I just published a paper that touches upon this matter in the Journal of Energy Security and can be found in its website.

  2. sapitosetty Post author

    Gustavo – I’m pleased to hear you’re reading the book and responding to it. I hope you can get past what you see as venom and actually get something useful out of the material. One problem in Venezuela these days is that both sides find it easy to dismiss the other as either propagandist or not Venezuelan enough or both. Let’s try and keep it elevated.

  3. Dr. Faustus

    I have a question:

    Are there any other companies outside of Exxon/Mobil and Conoco/Phiipps who have expertise in the engineering and construction of upgraders? And, and, ……are the Venezuelan engineers assigned to the maintenance of said upgraders up-to-task in keeping the confiscated upgraders up and running? If not,….oh boy.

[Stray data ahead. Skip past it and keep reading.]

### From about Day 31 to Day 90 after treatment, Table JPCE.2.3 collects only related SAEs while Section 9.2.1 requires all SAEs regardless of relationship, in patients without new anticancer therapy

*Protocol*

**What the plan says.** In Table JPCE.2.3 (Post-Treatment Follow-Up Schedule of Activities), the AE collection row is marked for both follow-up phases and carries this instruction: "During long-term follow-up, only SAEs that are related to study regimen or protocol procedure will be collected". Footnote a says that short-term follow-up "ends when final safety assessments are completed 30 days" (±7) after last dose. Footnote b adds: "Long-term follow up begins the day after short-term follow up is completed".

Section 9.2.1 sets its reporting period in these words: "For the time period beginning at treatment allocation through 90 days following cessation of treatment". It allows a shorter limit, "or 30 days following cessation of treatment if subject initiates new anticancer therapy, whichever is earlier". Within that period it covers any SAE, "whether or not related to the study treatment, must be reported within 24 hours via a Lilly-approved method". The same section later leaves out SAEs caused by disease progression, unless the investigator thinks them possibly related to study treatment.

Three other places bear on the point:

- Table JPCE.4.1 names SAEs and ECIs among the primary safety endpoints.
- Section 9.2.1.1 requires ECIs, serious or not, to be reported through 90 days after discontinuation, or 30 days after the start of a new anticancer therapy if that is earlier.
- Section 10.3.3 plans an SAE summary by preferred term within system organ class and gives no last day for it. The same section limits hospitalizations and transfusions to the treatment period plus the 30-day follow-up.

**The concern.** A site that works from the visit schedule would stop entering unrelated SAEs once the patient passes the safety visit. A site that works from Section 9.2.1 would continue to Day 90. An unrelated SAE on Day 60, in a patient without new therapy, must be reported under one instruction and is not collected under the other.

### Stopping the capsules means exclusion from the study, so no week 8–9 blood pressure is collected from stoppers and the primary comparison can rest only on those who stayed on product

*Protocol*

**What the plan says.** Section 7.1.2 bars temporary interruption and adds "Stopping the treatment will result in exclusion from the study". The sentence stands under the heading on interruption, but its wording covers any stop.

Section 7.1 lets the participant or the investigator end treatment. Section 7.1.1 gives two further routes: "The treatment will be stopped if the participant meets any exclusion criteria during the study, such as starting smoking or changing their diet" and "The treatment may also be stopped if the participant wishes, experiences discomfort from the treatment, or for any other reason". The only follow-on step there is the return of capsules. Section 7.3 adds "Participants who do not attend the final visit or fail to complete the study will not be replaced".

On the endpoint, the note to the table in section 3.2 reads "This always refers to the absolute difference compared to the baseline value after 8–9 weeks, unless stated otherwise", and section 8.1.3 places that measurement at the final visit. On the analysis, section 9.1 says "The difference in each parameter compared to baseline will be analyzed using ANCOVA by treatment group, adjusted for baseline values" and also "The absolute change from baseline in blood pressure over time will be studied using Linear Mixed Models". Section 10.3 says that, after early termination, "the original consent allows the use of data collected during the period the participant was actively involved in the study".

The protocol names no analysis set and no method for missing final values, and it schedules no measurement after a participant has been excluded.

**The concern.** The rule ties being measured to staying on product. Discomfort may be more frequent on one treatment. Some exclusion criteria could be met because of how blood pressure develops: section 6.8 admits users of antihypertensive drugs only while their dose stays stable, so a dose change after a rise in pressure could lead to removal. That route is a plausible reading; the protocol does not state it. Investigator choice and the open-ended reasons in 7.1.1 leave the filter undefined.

4. sapitosetty Post author

    On the first one, yes. Chevron, Total and Statoil all have good upgraders in Venezuela, and a bunch of other companies have built upgraders in Canada. As to the second question, Venezuelan engineers are fine. Very little of the crew changed with nationalization. But you’re not asking the right question. PDVSA doesn’t prioritize maintenance, and the upgraders are indeed suffering.

  5. Jose

    Hi, about Dr Faustus’ questions, yes there are several upgraders in Canada, many of them have more years operating that those in Venezuela, other company with Upgraders is Shell…